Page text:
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Can A Writer Ever Retire?

Writers, artists and thinkers often must work to the end, if creative activity were work, both to stave off poverty and their own 'vital' degradation.

Aleksandr Solzhenitsyn was active into his late 80s
Aleksandr Solzhenitsyn was active into his late 80s
Héctor Abad Faciolince


BOGOTÁ — Do writers retire? The verb retire, or its noun, retirement, become odd if we relate them to the act of writing. In his etymological dictionary of Castilian Spanish, Joan Corominas says júbilo began to be used in 1605 to express the "jubilation" or "satisfaction of no longer having to work." But supposing that thought, reading and writing (the writer's three main activities) constituted work, for me there would be no joy in stopping. To discontinue this supposed work would be very like ceasing to live or to understand the experience of life.

All this comes to mind because in Colombia we men reach retirement age at 62. That is now 16 months away for me, and I recently received a visit from an adviser to the pension fund I joined since I made the mistake many years ago of withdrawing from the national Social Security system. The "investments executive" — the visiting woman's elegant title — could get online and work out exactly the pension I would begin to receive when I retire in October 2020. After tapping some data into the system, she had the results: upon attaining the required age and after 1,150 weeks of contributions, I would receive a juicy, lifelong monthly pension of some 1.89 million Colombian pesos ($550).

Of the many years I worked (if as I repeat, writing is work), I spent about seven "peddling" my work in foreign countries, and those years in pension terms, are irredeemably lost. In Colombia, the minimum wage, with a transport subsidy, is currently 925,148 pesos (roughly $291), which means that as of next year I shall be retiring on about twice the minimum wage. The vast majority of Colombian workers retire with the minimum wage and without subsidized transport, presumably based on the assumption that pensioners have nowhere to go.

Literature is like acrobatics without a net.

I silently observed the pension adviser, make my mental calculations, then told her: I shouldn't complain since I'll be earning twice the minimum wage until I die. The problem is, that pension won't even pay the monthly mortgage for my flat. Anyway, it would be shameful and insulting to complain in a country with far too many living in true poverty.

The lifelong pleasure of reading also goes for writing — Photo: Pedro Ribeiro Simões

My happy conclusion in fact is this: a writer's real jubilation is in not retiring, but in the very inability to do so. That itself is a source of cheer. I shall be forced to keep writing to the last day of my life or until my brain neurons degrade, decline and decompose. That may well be the delight and reward of artistry: painters, musicians, poets, actors, film directors, book readers, designers, scientists and thinkers.. none of us ever retire. As the litterateur Claude-Edmonde Magny wrote in her marvelous Lettre sur le pouvoir d"écrire, addressed to Jorge Semprun, "the sclerotic writer, a failed Rimbaud, is as deplorable a sight as an obese athlete. Literature is like acrobatics without a net: there is no room for error."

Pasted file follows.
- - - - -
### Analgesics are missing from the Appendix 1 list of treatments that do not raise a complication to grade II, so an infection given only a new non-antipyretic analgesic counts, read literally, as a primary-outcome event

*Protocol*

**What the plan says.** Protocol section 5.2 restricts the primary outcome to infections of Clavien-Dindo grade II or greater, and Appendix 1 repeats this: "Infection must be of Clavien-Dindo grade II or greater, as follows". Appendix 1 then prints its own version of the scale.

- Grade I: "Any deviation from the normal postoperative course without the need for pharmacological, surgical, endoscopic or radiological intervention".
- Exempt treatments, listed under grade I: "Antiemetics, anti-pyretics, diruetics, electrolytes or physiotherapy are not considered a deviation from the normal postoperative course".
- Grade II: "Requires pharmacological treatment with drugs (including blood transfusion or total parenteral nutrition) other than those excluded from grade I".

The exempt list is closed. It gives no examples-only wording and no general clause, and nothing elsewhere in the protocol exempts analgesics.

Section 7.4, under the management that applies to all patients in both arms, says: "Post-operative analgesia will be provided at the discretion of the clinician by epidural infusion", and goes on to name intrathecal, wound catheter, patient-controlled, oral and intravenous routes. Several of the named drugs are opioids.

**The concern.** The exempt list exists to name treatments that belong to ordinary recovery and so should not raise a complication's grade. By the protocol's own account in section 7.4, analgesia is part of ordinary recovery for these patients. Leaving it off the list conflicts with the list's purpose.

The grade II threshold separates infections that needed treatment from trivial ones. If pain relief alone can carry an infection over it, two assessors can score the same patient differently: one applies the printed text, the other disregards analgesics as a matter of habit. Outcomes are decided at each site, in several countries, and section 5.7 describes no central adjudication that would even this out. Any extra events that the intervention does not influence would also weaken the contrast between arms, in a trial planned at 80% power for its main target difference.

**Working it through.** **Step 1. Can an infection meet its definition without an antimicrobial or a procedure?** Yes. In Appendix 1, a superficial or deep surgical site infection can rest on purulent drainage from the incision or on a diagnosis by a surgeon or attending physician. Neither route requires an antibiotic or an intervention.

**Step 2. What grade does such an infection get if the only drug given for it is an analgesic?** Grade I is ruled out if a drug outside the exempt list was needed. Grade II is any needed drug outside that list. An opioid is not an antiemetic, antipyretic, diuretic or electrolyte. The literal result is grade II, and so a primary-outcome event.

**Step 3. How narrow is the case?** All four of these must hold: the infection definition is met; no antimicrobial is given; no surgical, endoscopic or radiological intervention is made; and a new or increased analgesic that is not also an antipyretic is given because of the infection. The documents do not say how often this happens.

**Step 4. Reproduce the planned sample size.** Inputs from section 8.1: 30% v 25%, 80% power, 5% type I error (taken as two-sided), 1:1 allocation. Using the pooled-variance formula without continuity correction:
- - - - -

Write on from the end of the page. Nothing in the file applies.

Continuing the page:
What would failure in literature be? It has nothing to do with success in sales and readership, nor even with how much you publish (Franz Kafka and Fernando Pessoa are examples of geniuses barely published during their lifetimes). Failure in writing is failing to find in oneself a real voice, that secret chord that may exist within us all but remains so hard to reach. Our real celebration then, which permits us to retire and die in peace, is to manage to leave in writing the real and authentic experience of a life.

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Big Brother For The People: India's CCTV Strategy For Cracking Down On Police Abuse

"There is nothing fashionable about installing so many cameras in and outside one’s house," says a lawyer from a Muslim community. And yet, doing this has helped members of the community prove unfair police action against them.

A woman is walking in the distance while a person holds a military-style gun close up

Survellance and tight security at the Lal Chowk area in Srinagar, Jammu and Kashmir, India on October 4, 2022

Sukanya Shantha

MUMBAI — When sleuths of the National Investigating Agency suddenly descended on human rights defender and school teacher Abdul Wahid Shaikh’s house on October 11, he knew exactly what he needed to do next.

He had been monitoring the three CCTVs that are installed on the front and the rear of his house — a chawl in Vikhroli, a densely populated area in suburban Mumbai. The cameras told him that a group of men and women — some dressed in Mumbai police’s uniform and a few in civil clothes — had converged outside his house. Some of them were armed and few others with batons were aggressively banging at the door asking him to immediately let them in.

This was not the first time that the police had landed at his place at 5 am.

When the policemen discovered the CCTV cameras outside his house, they began hitting it with their batons, destroying one of them mounted right over the door. This action was captured by the adjacent CCTV camera. Shaikh, holed up in his house with his wife and two children, kept pleading with the police to stop destroying his property and simply show them an official notice.

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